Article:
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Learn and Earn with the Most Common Unsecured Methods of OTP Bypass Techniques.

Manikanta S Manikanta S Follow Jul 11, 2023 · 3 mins read
Learn and Earn with the Most Common Unsecured Methods of OTP Bypass Techniques.
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Discover the ultimate guide for bug bounty hunters to detect sneaky OTP validation vulnerabilities!



As the digital world expands, so does the importance of cybersecurity. One Time Passwords (OTP) have become increasingly popular in the realm of authentication. They are known for providing an extra layer of security, making it difficult for hackers to gain unauthorized access. However, if not properly implemented, OTP validation can leave a system open to various security risks. Let’s explore six of the most common unsecured methods of OTP validation.

1. OTP Leakage in Response

When the application back-end system generates an OTP, it’s crucial that this information remains confidential. One common insecure practice is when the OTP leaks through server responses. This can happen when the OTP, once generated, is included in HTTP responses, logs, or error messages that can be intercepted by attackers. Ensuring OTPs are kept hidden in responses is key to maintaining their integrity and confidentiality.

2. Weak OTP Length

The length and complexity of an OTP significantly impact its security. A short OTP 4 & 5 digit or one without a mixture of characters, numbers, and symbols can easily be cracked by brute force attacks. As a rule of thumb, OTPs should be of sufficient length (at least six characters) and complexity, involving a mix of alphanumeric and special characters.

3. Insecure OTP Validation logic on the server side.

In an ideal scenario, once a user enters the OTP, the system checks it on the server side for validation and only then grants access to certain actions or information. However, when this process is misconfigured, it can lead to substantial security vulnerabilities. A significant misstep is when the OTP state is insecurely validated on the server side.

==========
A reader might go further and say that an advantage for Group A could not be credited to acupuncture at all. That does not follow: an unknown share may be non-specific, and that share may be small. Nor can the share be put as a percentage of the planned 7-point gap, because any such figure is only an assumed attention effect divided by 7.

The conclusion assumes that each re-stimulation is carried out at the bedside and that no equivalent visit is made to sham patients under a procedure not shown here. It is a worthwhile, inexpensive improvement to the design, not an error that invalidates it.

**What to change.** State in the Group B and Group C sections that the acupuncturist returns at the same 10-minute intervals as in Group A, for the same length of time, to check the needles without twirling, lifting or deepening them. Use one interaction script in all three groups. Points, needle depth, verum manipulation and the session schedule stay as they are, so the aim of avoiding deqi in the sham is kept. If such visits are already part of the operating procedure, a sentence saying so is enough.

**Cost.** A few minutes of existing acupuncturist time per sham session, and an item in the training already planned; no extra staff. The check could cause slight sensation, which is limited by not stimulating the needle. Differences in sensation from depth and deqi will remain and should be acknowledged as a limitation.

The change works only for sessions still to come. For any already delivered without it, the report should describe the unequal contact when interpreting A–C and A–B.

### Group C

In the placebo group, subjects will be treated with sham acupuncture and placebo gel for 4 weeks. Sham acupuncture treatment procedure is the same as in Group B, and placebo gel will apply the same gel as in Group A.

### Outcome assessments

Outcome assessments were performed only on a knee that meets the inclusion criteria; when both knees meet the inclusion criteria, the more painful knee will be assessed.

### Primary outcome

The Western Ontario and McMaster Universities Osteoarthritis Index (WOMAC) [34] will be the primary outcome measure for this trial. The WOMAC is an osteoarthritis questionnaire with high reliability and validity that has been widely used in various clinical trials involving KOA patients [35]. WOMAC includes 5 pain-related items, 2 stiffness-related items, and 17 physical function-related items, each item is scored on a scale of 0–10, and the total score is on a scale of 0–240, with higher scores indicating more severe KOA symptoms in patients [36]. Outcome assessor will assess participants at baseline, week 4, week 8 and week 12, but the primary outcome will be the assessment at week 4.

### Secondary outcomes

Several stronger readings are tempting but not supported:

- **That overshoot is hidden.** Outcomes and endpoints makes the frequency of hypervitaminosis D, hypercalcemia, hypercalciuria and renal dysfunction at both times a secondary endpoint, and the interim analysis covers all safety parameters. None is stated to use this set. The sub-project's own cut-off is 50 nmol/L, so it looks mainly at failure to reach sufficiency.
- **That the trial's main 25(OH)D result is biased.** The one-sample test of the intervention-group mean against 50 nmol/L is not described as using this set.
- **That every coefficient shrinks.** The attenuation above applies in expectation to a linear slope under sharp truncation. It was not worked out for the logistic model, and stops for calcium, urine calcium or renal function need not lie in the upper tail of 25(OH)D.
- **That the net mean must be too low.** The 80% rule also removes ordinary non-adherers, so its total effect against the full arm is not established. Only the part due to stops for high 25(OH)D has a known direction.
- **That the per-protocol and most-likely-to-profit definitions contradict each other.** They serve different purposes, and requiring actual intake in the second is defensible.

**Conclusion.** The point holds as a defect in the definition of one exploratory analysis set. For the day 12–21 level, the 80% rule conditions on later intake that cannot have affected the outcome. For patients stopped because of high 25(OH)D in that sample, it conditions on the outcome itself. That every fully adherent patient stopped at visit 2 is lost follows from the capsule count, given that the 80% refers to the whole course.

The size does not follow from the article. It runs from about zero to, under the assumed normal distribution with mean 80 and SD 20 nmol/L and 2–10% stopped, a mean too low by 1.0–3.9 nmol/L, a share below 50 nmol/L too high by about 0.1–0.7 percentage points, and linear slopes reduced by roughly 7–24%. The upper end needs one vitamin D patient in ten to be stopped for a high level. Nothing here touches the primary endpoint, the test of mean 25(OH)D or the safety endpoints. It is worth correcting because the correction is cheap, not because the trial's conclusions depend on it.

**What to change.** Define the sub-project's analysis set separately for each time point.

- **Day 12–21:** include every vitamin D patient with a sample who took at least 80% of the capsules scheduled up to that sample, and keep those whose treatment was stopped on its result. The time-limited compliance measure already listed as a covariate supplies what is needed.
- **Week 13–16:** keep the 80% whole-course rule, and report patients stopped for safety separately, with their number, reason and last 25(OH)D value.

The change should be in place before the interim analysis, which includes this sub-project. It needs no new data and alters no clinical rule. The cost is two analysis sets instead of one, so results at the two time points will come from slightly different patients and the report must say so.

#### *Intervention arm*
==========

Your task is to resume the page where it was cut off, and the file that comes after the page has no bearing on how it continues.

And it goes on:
Let’s consider a scenario where the server validates the OTP and sends back a static success message, such as { “otp_validation”: true, “statusCode”: 200 }. Once the client application receives this message, it opens access to certain sensitive actions for the user. For instance, the user might be able to change their password, modify their email, or update their mobile number.

The crux of the problem here is that the system does not re-verify whether the user’s OTP was genuinely validated for these sensitive actions. The system assumes that the OTP must have been correctly entered and validated if these actions are being accessed.

In this configuration, a malicious user can exploit this loophole. For example, they can intercept the server response and replace it with a seemingly legitimate success response, bypassing the OTP validation entirely. Since the system does not recheck OTP validation on the server side during these sensitive operations, the manipulated response goes unnoticed, granting the user unwarranted access.

4. Lack of OTP Expiration

Without an expiration time, OTPs are vulnerable to replay attacks. In such attacks, an old, intercepted OTP could be used for unauthorized access. To mitigate this risk, OTPs should be time-sensitive, usually expiring within a few minutes of being issued. After the given time, they should be rendered useless, thus invalidating any attempts at unauthorized access.

5. Reuse of OTP

Each OTP should be unique and not reusable. This would limit the scope of a potential attack, even if an OTP were to be compromised. Once an OTP is used, it should immediately become invalid. If an OTP can be used more than once, it allows an opportunity for hackers to gain unauthorized access.

6. Static Token Generation after OTP Validation

In this case, a common insecure practice is generating static tokens, such as a username’s MD5 hash value, as a session token after OTP validation. Because this value doesn’t change over time, it can provide perpetual access to the hacker if it’s compromised once. To avoid this, session tokens should be dynamic, random, and expire after a certain period of inactivity.


In conclusion, while OTPs offer an added layer of security, their implementation must be carefully executed to avoid pitfalls. Employing best practices in OTP validation and understanding common security risks can significantly help strengthen a system’s security. In a digital era where cyber threats are ever-evolving, we must continue refining and enhancing our security measures to stay one step ahead.

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Manikanta S
Written by Manikanta S Follow
Hi, I am a computer security enthusiast, Indian security researcher, and BugHunter.